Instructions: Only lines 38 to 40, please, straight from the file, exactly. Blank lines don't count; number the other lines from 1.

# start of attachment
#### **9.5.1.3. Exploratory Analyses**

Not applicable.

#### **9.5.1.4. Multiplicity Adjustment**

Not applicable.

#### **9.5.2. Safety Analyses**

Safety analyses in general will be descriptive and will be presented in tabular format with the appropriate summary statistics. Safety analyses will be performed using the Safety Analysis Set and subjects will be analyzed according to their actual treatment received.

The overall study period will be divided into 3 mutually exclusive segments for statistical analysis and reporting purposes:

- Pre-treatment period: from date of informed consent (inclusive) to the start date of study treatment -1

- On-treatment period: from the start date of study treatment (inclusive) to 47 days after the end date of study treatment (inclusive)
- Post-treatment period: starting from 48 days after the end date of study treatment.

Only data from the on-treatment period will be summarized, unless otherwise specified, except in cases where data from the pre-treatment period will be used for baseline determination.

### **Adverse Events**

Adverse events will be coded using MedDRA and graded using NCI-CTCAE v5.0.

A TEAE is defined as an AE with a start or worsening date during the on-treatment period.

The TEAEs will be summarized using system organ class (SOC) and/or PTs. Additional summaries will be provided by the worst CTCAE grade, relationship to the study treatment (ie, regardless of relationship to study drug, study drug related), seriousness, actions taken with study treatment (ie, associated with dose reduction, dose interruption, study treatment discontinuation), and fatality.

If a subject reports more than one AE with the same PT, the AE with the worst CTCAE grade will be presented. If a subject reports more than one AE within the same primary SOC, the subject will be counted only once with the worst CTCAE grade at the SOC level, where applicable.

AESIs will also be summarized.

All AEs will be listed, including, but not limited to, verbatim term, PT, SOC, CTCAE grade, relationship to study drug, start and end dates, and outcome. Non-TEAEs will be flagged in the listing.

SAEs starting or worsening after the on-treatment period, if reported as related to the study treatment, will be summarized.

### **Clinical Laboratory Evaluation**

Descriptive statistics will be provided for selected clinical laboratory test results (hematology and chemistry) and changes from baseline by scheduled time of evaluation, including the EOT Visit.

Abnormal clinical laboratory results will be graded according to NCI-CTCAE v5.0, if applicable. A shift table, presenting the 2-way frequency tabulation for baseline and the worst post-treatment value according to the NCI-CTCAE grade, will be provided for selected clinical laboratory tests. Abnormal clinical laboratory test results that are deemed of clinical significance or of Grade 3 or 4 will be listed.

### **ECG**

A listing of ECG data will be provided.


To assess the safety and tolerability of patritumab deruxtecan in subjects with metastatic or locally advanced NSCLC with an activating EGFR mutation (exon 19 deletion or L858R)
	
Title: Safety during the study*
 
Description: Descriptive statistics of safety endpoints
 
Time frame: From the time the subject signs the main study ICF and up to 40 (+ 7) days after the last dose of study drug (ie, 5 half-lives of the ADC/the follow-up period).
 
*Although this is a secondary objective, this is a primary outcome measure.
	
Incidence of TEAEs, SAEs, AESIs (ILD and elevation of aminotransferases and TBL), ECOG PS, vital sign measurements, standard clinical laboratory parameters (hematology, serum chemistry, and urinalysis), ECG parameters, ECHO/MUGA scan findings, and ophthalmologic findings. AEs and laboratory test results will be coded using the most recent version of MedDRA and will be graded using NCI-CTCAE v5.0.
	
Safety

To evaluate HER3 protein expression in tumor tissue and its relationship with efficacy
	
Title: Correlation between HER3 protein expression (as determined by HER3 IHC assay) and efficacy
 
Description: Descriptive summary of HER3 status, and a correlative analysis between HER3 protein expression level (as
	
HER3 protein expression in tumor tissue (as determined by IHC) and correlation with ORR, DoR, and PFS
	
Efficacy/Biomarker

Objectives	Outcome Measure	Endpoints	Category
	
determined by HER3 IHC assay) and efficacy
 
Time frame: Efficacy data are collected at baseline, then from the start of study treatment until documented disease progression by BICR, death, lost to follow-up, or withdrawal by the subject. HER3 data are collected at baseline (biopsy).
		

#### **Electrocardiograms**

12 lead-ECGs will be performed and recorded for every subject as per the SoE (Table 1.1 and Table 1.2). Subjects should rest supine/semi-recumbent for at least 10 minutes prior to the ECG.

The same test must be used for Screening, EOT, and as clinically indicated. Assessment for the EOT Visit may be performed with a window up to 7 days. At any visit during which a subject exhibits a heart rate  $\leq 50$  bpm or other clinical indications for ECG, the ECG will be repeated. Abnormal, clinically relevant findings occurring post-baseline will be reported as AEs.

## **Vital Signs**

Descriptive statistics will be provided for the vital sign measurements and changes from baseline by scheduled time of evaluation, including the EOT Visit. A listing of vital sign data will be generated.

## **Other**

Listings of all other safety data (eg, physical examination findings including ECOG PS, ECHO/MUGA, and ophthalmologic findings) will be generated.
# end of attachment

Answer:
determined by HER3 IHC assay) and efficacy
 
Time frame: Efficacy data are collected at baseline, then from the start of study treatment until documented disease progression by BICR, death, lost to follow-up, or withdrawal by the subject. HER3 data are collected at baseline (biopsy).
		

#### **Electrocardiograms**